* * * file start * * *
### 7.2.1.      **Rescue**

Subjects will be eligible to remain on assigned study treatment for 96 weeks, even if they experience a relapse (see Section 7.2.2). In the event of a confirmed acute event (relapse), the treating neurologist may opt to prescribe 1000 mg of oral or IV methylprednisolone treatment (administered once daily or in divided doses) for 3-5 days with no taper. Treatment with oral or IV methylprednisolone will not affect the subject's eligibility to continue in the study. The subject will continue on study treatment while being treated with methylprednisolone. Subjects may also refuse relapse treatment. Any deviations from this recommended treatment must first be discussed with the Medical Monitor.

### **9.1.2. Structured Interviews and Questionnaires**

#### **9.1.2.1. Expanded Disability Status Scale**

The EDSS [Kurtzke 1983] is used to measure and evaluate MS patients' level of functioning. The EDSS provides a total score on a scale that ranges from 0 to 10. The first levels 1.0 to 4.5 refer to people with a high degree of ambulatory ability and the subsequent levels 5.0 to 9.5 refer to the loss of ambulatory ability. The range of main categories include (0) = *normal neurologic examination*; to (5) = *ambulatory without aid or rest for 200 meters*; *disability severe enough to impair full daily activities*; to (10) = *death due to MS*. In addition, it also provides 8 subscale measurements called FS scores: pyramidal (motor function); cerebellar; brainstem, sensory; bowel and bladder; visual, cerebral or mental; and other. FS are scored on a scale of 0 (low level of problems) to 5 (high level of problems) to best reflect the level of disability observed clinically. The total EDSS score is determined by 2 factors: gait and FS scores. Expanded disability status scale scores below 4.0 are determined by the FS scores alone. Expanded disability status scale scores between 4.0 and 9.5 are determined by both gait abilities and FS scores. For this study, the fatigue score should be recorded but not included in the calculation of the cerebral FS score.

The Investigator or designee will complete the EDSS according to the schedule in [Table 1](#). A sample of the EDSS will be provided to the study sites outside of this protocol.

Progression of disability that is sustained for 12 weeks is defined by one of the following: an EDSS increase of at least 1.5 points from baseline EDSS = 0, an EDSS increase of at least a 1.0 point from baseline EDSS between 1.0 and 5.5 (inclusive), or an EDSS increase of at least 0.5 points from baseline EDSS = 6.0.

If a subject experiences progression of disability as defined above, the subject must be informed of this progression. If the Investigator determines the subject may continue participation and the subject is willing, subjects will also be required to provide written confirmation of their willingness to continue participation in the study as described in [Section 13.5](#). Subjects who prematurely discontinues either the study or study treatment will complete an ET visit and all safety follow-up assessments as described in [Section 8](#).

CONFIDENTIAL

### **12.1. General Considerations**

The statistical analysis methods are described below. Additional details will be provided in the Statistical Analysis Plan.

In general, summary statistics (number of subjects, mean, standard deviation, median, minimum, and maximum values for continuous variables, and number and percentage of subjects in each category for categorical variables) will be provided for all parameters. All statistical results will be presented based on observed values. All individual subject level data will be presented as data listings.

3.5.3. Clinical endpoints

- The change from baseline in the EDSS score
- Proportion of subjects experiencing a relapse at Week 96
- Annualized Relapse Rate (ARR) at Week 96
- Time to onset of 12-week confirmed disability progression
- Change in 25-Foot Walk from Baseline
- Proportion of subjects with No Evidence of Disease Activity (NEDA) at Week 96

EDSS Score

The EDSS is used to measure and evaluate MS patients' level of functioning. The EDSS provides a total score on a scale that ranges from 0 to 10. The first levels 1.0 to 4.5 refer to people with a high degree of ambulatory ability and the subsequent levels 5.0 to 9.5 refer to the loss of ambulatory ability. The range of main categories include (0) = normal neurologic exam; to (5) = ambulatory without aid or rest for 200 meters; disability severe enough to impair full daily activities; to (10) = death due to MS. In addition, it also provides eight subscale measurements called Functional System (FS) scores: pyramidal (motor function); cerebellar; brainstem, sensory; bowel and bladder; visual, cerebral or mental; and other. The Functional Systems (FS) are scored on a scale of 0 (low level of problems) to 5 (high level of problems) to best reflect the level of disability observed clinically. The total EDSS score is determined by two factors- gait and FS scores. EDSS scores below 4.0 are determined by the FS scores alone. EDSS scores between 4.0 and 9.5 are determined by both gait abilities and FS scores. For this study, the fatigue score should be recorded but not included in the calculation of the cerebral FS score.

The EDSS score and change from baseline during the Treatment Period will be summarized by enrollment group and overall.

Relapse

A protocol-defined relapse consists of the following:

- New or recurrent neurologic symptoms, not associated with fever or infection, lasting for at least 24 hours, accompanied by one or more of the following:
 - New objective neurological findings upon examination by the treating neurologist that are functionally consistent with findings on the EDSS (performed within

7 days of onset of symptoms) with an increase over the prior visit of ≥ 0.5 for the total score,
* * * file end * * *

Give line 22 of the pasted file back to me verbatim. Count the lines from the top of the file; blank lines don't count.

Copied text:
The EDSS score and change from baseline during the Treatment Period will be summarized by enrollment group and overall.